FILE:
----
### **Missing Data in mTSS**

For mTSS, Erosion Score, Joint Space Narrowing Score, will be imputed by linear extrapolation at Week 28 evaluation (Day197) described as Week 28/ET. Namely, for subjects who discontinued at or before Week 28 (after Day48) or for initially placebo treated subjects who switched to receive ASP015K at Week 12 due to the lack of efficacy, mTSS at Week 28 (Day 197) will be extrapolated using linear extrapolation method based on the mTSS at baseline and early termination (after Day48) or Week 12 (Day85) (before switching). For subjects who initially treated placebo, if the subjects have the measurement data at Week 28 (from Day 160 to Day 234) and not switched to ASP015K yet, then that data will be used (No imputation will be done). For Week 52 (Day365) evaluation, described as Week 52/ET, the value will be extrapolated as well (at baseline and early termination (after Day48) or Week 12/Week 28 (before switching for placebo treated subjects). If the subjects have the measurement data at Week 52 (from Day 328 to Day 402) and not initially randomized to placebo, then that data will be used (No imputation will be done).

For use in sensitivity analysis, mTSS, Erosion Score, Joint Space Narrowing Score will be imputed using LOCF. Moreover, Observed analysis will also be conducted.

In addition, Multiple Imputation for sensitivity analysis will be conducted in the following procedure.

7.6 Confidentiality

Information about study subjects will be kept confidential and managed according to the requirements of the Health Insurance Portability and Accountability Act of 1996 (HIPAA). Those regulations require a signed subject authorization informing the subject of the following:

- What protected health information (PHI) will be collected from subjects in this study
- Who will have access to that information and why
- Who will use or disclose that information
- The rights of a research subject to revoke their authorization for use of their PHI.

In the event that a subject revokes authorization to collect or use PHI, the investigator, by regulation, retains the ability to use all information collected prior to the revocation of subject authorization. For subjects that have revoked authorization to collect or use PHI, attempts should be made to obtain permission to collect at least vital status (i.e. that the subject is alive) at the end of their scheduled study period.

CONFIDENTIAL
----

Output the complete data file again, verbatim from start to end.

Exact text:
### **Missing Data in mTSS**

For mTSS, Erosion Score, Joint Space Narrowing Score, will be imputed by linear extrapolation at Week 28 evaluation (Day197) described as Week 28/ET. Namely, for subjects who discontinued at or before Week 28 (after Day48) or for initially placebo treated subjects who switched to receive ASP015K at Week 12 due to the lack of efficacy, mTSS at Week 28 (Day 197) will be extrapolated using linear extrapolation method based on the mTSS at baseline and early termination (after Day48) or Week 12 (Day85) (before switching). For subjects who initially treated placebo, if the subjects have the measurement data at Week 28 (from Day 160 to Day 234) and not switched to ASP015K yet, then that data will be used (No imputation will be done). For Week 52 (Day365) evaluation, described as Week 52/ET, the value will be extrapolated as well (at baseline and early termination (after Day48) or Week 12/Week 28 (before switching for placebo treated subjects). If the subjects have the measurement data at Week 52 (from Day 328 to Day 402) and not initially randomized to placebo, then that data will be used (No imputation will be done).

For use in sensitivity analysis, mTSS, Erosion Score, Joint Space Narrowing Score will be imputed using LOCF. Moreover, Observed analysis will also be conducted.

In addition, Multiple Imputation for sensitivity analysis will be conducted in the following procedure.

7.6 Confidentiality

Information about study subjects will be kept confidential and managed according to the requirements of the Health Insurance Portability and Accountability Act of 1996 (HIPAA). Those regulations require a signed subject authorization informing the subject of the following:

- What protected health information (PHI) will be collected from subjects in this study
- Who will have access to that information and why
- Who will use or disclose that information
- The rights of a research subject to revoke their authorization for use of their PHI.

In the event that a subject revokes authorization to collect or use PHI, the investigator, by regulation, retains the ability to use all information collected prior to the revocation of subject authorization. For subjects that have revoked authorization to collect or use PHI, attempts should be made to obtain permission to collect at least vital status (i.e. that the subject is alive) at the end of their scheduled study period.

CONFIDENTIAL